For anyone needing a non-technical introduction to data mining for fundraising, there is no better book than Peter Wylie’s “Data Mining for Fundraisers.” His simple-score method is easy to do and easy to explain. But it’s not the method I use. Today I want to talk about the limitations of the simple-score method.
Actually, what I view as a “limitation” today was the very thing that attracted me to his book, and to data mining, in the first place: The accessibility of the writing, and the simplicity of the method. It all seems obvious to me now, but back then, when the concepts were new, I needed to read the book through several times in order to completely get it. When I got it, I was able to describe it, and to convince others in my organization that we needed to do it. Had the concepts been more abstruse, I would not have learned anything. Even if I had, I would have had limited success selling data mining to anyone. In fact, Wylie’s book laid the foundation for everything else that came after.
These are the main limitations, however, as I see them today:
1. Too few score levels
If you’ve got six predictor variables, you’ll end up with seven score levels (counting zero as a possible score). If you want to segment the pools in your Annual Fund, that might be adequate, but just barely. You could introduce more variables, of course, but there are a couple of things standing in your way. First, very few predictor variables will pass the foolproof threefold test that Wylie prescribes in his book; in order to boost the number of usable variables you may have to bend the “rules” and accept a predictor even if it does not pass all three tests. However, there is a limit to how many variables you can accept: You will quickly cause problems for yourself due to limitation number 2 …
2. Subjective weightings
In the simple-score method, all positive predictors have a score value of 1, and all negative predictors have a value of -1. In other words, it assumes that all predictors are of equal value. We know that this cannot be true, but ignore it for the sake of simplicity. The foolproof nature of the tests we run for choosing our predictors does protect us from accepting a trivial predictor into the model, but the risks we run are twofold: One, we end up over- or under-counting the significance of individual predictors, and two, we may end up double-counting certain effects.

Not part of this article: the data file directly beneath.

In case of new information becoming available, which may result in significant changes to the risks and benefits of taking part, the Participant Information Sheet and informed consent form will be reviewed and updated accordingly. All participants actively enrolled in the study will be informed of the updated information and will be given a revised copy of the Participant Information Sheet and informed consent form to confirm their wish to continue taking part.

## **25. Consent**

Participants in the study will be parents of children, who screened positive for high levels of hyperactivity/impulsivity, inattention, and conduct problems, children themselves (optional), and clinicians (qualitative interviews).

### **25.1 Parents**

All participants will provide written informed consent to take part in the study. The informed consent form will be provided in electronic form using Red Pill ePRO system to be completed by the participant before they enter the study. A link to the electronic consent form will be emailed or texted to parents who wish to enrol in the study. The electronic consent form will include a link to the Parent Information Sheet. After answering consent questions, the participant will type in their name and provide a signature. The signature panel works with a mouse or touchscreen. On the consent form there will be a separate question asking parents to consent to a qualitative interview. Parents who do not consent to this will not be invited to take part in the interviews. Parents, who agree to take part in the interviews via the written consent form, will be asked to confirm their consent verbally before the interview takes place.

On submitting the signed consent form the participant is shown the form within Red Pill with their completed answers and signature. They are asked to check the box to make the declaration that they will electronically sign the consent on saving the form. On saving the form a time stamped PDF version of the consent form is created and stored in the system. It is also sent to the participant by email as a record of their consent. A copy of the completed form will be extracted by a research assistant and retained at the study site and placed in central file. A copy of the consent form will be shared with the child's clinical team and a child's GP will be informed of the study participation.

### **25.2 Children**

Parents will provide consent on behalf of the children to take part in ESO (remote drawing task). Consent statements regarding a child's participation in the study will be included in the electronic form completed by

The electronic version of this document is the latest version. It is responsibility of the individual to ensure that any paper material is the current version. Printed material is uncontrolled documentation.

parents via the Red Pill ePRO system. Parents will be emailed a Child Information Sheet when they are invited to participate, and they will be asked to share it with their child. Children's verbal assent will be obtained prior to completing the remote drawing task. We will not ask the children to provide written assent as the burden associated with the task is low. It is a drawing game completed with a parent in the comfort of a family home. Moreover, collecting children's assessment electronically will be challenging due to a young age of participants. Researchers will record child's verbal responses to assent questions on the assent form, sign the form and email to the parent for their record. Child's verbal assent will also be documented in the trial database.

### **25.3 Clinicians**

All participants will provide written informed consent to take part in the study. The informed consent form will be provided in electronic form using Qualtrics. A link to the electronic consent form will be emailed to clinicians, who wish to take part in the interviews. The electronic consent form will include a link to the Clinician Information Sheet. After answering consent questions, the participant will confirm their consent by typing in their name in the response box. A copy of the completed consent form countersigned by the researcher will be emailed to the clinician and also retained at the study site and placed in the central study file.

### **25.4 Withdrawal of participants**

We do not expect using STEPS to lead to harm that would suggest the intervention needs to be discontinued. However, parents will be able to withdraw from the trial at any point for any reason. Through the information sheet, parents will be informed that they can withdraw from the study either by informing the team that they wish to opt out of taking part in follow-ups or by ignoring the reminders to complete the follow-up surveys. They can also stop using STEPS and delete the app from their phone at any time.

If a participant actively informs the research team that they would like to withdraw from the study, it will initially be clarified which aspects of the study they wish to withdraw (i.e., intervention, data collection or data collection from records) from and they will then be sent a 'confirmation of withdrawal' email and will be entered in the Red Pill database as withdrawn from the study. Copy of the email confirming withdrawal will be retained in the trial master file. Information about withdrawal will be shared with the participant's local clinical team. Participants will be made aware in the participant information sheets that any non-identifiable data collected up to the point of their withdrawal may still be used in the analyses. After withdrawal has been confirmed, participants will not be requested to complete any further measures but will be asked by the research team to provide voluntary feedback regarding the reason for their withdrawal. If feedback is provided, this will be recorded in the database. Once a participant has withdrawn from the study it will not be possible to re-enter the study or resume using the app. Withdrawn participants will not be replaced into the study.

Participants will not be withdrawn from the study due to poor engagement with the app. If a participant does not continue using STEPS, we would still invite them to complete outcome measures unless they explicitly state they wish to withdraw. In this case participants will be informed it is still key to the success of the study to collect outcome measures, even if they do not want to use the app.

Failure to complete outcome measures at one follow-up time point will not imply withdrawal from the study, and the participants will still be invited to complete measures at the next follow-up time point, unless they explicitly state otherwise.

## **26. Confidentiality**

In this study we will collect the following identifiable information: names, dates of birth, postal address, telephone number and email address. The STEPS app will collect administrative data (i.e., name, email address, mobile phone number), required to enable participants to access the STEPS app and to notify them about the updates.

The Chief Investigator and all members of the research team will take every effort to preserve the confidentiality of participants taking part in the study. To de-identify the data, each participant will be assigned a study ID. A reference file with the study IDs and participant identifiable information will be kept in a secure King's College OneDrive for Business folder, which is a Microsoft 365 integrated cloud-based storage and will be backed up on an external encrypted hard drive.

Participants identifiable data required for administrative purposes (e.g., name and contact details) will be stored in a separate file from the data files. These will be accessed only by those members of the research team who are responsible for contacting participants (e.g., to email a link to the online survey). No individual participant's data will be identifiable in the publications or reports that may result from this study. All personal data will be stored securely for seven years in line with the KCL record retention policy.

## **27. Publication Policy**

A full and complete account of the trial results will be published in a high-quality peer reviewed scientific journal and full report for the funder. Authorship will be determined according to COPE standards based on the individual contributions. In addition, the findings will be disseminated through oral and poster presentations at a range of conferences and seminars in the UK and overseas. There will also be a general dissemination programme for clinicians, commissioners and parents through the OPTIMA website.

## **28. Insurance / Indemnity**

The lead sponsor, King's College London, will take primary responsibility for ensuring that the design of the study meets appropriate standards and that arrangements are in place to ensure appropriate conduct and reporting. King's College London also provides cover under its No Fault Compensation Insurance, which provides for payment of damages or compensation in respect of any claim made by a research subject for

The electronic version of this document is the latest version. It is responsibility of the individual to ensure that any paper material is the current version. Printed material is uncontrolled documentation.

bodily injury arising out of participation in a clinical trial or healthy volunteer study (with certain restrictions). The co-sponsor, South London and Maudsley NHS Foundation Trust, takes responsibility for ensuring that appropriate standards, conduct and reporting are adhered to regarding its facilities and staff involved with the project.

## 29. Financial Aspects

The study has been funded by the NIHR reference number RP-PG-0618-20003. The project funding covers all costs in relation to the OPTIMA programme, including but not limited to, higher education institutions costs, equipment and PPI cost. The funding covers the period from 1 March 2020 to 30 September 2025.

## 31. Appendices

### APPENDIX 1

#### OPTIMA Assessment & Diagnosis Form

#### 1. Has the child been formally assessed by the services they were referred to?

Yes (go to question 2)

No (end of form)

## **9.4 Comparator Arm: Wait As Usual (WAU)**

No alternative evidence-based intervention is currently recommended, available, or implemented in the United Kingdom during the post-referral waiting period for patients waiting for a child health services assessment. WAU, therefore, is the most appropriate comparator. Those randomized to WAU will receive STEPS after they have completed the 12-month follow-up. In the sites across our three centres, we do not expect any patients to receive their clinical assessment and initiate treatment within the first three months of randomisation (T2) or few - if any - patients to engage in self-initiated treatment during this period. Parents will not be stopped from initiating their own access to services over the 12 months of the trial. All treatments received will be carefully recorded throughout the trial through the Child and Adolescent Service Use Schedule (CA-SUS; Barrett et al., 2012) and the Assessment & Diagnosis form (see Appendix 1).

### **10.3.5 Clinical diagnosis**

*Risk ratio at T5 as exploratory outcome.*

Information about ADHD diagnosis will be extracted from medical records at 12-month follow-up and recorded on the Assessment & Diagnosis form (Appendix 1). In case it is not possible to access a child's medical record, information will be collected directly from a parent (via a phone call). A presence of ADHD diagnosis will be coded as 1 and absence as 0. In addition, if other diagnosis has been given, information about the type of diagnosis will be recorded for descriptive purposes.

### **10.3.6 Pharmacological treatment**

For example, the two variables “employer present” and “job title present” are obviously closely related, but both might pass the three tests with flying colours. They aren’t perfectly alike, so should we use them both in the model? Knowing the data, we would probably choose to use only one of the two. But what about other related variables that aren’t so obvious? “Marital status is single” will be highly correlated with “Class Year”, and “Job title present” will also be correlated with “Business phone present.” The simple-score method offers no way to account for these interactions among variables.
3. Limited fun for the data geek
There’s a bit of the thrill of the hunt in identifying some cool new predictor variable. A person can get quite creative in coming up with new ideas for things to test. (In a previous post, I listed 85 potential predictor variables I have tested for use in my models.) As I said, the simple-score method keeps one mostly out of trouble by disallowing variables that aren’t obviously predictive, but the limitation can get a little boring for the intrepid data explorer. Yes, the core variables that do three-quarters of the predictive work are limited to perhaps eight or ten, the same ones you’ll make use of in a simple-score model; but there is real fun is squeezing out just a little more insight by discovering those subtler variables hiding in your data.
This is not a judgment on the book — only a reminder that more advanced techniques lie beyond. After all, it was Peter Wylie (and John Sammis) who taught me how to use multiple linear regression to create the kinds of models I wanted. If the simple-score method answers your needs right now, as it did for me years ago, then use it!